Online Backup or Backup Disaster Recovery Solutions, What's Best for You? - SHEEDA'S BLOG

Monday, 7 August 2017

Online Backup or Backup Disaster Recovery Solutions, What's Best for You?



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We won't state the obvious, but we all know the importance of backup. If any business is not meticulously backing up their data, they are making a tremendous mistake. Having your data compromised, lost or corrupt will create chaos in your environment and could cost your business thousand of dollars. What business owners don't realize is that having your employee seating around while your IT is recovering your data, or server, also costs money.

Think about it, if you pay your employee $10 an hour, and they work 8 hours a day, you have to pay them $80 a day correct? (Of course we are not considering, taxes, insurance, etc). If your server is down or if the data is corrupt and it takes 4 hours to recover it, your employee does not cost you $10 an hour. Your employee costs you $20 an hour because he/she only worked 4 hours out of 8. Multiply this by the number of employees you have and you'll have an idea of the damage.

Corrupt data or having your server down, affects your sales, production and if the recovery takes too long, you could potentially go out of business. According to business reports, 70% of small business that have major data loss go out of business within a year. Hardware cost has dropped dramatically and today, anyone can afford a decent backup solution. We will cover two solutions in this article and we will help you see which one is best for your business. The first is simply a local to online cloud backup solution. The second is a backup disaster recovery solution with online cloud backup.

If your business has no critical applications and if your business won't be affected if your server is down, you can consider a local to online cloud backup solution. A typical business with no critical application is one that only has a file server in place. One may argue that even if a file server is down for a couple of hours, it could affect the business, we agree with you. But let's say that this is a simple file server, with no active directory, no access right, no critical applications and being down for a couple of hours is acceptable. For such a business a local to online cloud backup should suffice. Why? A local to online cloud backup will do the following:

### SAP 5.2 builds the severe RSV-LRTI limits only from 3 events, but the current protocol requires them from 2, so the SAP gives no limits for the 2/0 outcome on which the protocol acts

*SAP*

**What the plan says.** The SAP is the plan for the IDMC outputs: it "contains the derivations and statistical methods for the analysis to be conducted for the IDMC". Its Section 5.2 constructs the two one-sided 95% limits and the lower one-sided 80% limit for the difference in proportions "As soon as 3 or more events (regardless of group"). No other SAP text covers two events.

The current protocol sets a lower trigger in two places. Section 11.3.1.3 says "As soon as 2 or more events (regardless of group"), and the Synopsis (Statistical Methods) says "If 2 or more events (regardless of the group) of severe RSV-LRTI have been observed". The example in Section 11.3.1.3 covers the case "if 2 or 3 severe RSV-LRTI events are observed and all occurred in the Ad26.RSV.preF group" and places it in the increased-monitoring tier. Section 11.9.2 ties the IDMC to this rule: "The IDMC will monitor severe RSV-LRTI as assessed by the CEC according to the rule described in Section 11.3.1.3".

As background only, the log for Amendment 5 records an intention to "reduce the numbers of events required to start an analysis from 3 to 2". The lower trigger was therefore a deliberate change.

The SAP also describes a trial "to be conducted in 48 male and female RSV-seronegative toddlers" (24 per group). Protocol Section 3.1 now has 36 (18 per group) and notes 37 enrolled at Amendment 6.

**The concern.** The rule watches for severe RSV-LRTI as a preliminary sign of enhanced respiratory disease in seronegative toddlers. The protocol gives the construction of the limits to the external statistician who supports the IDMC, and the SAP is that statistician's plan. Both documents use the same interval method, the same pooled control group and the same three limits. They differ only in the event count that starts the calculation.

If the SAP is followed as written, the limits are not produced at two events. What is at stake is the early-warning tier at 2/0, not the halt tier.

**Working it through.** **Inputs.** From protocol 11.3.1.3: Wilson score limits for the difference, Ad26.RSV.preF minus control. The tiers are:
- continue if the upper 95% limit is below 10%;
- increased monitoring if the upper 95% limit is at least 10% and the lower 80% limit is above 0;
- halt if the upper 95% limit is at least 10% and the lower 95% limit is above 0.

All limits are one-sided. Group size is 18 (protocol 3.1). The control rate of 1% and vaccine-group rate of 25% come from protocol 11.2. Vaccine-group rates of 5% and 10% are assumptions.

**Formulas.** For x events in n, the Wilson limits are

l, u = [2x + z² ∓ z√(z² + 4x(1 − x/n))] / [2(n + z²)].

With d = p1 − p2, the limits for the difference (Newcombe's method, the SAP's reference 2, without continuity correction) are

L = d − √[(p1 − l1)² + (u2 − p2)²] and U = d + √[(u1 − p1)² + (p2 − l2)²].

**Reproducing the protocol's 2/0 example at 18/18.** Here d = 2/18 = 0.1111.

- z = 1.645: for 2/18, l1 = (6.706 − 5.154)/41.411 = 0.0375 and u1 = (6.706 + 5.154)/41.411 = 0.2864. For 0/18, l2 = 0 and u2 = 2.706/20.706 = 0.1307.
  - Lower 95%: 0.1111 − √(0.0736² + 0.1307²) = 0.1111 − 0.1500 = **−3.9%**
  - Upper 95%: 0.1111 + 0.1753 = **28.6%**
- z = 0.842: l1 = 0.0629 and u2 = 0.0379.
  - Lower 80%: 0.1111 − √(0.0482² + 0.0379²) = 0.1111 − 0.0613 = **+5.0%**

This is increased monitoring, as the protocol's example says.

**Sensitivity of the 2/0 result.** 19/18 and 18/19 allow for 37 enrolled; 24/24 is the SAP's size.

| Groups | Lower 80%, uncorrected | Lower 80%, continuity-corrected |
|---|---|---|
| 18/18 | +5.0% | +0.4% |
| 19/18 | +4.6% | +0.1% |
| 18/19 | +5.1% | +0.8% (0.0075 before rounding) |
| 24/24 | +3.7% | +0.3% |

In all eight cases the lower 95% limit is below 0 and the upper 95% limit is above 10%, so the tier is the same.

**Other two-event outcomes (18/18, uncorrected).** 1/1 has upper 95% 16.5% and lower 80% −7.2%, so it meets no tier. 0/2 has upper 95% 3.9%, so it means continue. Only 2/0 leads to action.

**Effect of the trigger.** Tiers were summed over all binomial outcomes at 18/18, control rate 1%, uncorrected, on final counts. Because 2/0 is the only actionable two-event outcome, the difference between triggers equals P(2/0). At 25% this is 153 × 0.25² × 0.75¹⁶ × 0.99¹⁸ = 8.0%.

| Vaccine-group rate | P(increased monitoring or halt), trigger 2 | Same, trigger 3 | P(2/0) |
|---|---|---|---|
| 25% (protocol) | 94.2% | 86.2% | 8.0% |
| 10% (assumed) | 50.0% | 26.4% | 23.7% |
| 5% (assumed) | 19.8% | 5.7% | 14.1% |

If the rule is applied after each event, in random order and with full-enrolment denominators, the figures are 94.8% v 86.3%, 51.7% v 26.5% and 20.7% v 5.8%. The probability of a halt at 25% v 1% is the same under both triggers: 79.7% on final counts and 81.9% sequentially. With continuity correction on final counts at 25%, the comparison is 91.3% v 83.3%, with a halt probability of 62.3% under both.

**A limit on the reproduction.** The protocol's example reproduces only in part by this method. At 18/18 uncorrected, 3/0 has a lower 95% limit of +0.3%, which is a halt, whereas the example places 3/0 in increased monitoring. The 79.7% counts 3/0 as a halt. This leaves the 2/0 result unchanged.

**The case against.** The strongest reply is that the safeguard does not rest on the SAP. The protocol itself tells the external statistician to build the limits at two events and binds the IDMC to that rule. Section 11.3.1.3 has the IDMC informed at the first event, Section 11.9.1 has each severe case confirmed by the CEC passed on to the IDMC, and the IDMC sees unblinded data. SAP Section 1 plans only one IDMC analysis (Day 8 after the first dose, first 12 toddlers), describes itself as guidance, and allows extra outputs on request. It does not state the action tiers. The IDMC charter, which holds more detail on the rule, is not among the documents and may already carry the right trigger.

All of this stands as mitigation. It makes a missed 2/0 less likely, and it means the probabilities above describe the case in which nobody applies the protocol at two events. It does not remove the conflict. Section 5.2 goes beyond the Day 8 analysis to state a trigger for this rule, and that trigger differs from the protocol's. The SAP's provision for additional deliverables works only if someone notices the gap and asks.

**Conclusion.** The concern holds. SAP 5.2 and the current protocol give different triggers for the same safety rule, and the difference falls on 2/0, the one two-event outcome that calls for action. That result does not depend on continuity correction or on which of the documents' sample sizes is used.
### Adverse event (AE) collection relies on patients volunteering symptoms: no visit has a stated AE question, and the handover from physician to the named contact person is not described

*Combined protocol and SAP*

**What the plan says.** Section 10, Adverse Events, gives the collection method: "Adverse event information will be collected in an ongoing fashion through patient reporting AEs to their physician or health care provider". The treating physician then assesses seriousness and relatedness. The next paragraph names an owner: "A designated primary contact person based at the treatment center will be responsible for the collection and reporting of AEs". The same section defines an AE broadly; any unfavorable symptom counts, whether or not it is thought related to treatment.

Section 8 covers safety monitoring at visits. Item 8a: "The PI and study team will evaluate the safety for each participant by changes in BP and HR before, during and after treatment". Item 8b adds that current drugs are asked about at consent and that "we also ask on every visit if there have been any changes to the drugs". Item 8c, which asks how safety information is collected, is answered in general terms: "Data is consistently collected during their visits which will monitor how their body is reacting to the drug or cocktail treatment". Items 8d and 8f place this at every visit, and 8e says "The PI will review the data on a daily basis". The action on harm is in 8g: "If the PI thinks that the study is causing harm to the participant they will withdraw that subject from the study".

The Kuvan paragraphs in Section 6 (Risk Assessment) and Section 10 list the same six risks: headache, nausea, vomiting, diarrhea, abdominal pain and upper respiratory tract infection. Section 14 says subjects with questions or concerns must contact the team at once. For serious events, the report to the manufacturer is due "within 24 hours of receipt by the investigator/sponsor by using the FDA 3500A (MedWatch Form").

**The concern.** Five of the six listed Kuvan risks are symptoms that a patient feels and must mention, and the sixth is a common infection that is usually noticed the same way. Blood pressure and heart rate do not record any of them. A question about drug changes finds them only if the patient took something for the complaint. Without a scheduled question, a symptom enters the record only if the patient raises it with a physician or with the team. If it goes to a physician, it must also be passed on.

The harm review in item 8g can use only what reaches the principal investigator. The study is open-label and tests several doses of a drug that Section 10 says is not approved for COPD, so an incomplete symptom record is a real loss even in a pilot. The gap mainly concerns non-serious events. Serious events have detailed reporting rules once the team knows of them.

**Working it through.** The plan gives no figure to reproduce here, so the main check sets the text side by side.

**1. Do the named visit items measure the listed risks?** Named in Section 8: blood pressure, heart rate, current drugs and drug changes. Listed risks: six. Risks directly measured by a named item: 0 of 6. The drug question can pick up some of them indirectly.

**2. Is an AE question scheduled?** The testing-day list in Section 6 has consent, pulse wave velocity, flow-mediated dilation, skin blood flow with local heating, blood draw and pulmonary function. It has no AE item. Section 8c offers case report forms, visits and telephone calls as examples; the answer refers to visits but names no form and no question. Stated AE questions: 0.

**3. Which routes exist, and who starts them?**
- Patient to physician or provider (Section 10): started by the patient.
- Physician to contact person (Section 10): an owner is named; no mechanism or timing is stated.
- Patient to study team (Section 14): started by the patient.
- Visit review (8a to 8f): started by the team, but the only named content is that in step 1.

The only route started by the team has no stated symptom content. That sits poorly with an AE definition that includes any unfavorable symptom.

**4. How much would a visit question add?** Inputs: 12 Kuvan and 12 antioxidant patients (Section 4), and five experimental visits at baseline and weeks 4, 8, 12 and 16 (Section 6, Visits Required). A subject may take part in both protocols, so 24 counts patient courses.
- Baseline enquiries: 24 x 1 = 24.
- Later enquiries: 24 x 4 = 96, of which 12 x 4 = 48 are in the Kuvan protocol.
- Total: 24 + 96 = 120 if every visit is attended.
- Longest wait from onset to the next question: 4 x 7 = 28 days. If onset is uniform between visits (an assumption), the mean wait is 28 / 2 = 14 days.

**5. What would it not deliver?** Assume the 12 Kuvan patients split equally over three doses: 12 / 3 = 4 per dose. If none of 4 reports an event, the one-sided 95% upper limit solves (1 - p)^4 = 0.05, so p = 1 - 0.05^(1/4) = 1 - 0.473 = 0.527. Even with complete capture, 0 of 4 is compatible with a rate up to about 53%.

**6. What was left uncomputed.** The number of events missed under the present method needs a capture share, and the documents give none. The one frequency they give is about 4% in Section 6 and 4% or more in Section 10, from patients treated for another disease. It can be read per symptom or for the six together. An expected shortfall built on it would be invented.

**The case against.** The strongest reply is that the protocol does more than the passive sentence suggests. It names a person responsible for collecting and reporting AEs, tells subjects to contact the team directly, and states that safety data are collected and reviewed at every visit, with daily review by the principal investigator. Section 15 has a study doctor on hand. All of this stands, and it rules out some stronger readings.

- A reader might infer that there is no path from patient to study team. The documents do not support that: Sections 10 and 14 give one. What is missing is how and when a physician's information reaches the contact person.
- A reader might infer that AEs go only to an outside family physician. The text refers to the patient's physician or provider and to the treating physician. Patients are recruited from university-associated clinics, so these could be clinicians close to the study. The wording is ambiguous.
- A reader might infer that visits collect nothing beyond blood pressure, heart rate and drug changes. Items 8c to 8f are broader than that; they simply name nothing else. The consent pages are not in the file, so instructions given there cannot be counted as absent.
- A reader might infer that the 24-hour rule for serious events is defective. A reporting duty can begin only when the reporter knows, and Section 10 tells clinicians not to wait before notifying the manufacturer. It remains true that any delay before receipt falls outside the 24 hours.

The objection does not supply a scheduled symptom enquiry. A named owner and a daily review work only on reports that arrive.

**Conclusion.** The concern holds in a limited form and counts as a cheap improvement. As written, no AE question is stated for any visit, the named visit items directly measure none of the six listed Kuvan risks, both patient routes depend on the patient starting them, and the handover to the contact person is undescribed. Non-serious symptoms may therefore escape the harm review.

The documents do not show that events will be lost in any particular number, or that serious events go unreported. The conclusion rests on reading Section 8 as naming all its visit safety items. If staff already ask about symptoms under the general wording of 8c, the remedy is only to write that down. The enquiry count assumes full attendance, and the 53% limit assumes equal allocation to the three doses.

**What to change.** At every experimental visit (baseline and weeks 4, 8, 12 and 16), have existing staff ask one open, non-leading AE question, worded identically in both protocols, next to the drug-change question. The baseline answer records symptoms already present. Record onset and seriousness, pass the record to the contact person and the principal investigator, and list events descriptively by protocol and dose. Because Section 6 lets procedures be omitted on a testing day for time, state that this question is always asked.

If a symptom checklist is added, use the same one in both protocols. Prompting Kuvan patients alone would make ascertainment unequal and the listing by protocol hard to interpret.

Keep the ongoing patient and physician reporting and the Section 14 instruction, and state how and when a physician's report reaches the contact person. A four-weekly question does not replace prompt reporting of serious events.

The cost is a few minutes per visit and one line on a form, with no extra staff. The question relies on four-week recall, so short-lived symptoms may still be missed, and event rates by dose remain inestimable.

Backup your raw data on an external hardware (local but outside of the server)
Push another copy of the raw data to the online cloud backup.
So if the server crashes, the data is corrupt or lost, you can quickly recover it from your local hardware. If something were to happen to your entire office, such as fire, water damage, or any direct or indirect disaster, you can recover your data from the online cloud backup, from anywhere. And having this data accessible to you from anywhere at any time, could potentially save your business. Consider the following when researching for an online backup solution:

Good security that meets your company requirements and compliance, such as encryption, PCI, SAS 70, or HIPAA etc.
Make sure the company you select has a couple of data centers all around the country, so if one is down, you can still access your data from the others.
Make sure the upload speed is fast. If your data takes too long to upload, you could be waiting for weeks before the first backup is done.